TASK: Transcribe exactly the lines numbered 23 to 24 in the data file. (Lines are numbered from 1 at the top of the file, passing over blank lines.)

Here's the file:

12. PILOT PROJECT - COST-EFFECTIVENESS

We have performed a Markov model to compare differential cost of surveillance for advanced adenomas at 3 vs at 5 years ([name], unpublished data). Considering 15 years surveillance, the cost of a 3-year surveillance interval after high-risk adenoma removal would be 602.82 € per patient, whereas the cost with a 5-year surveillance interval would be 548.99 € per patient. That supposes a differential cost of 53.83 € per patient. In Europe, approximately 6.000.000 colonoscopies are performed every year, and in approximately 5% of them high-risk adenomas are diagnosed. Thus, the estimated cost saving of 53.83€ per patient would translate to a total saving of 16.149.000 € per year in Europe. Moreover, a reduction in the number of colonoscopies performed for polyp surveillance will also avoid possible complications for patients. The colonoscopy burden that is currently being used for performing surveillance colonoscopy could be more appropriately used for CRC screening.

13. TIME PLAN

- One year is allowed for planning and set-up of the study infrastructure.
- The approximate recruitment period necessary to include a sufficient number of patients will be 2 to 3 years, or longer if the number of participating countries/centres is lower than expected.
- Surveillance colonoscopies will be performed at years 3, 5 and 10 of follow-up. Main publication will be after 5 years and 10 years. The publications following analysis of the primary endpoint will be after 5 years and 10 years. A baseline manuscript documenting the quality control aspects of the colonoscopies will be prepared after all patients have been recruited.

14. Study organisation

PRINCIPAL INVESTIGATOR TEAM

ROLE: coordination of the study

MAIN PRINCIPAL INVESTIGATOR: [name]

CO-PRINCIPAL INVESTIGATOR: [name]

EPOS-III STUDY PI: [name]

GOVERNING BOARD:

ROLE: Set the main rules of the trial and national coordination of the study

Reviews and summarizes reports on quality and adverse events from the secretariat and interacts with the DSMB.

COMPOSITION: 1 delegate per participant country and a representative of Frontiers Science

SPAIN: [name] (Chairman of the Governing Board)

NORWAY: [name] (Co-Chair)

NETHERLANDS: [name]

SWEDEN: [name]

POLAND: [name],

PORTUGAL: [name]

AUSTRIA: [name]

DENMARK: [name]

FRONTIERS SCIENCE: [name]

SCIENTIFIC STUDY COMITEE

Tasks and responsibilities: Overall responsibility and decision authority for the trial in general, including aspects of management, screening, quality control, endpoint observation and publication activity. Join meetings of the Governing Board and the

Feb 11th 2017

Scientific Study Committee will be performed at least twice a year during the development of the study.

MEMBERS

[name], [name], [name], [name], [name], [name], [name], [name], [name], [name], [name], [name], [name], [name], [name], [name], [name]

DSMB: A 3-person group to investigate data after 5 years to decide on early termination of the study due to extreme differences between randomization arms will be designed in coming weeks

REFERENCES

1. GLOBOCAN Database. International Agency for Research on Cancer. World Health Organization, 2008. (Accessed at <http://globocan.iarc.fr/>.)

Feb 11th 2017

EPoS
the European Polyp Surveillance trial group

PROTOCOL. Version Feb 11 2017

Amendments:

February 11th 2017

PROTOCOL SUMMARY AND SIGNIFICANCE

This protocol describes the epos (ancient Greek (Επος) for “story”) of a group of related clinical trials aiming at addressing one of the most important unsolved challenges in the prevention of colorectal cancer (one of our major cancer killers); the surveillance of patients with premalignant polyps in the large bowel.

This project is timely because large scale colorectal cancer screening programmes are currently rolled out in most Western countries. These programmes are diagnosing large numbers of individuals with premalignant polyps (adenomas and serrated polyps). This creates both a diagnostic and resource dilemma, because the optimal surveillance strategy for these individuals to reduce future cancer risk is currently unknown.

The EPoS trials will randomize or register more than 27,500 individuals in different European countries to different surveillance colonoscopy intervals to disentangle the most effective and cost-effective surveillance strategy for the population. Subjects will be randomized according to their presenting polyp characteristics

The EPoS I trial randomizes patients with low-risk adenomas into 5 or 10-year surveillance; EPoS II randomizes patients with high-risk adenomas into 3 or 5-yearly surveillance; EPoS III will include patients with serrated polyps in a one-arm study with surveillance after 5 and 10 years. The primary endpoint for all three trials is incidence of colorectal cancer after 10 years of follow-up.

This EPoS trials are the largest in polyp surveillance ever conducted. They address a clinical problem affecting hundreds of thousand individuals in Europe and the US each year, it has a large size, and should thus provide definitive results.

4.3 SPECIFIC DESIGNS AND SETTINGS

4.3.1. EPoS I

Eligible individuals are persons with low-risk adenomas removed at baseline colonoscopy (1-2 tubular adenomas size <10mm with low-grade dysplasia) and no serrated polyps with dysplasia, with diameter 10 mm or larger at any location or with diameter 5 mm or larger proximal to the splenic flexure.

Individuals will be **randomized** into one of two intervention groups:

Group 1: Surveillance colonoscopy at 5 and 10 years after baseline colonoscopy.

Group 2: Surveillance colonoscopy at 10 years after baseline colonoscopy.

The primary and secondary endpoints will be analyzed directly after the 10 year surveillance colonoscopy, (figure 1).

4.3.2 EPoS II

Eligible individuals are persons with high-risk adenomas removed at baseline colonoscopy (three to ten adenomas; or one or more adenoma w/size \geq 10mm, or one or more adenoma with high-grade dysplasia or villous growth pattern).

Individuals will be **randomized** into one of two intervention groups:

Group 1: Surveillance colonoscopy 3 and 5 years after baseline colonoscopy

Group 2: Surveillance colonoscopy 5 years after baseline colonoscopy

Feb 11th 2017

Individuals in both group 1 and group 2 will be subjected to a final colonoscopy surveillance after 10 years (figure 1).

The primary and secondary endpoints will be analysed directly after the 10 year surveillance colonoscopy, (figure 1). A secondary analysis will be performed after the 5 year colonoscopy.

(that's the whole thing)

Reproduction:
AUSTRIA: [name]

DENMARK: [name]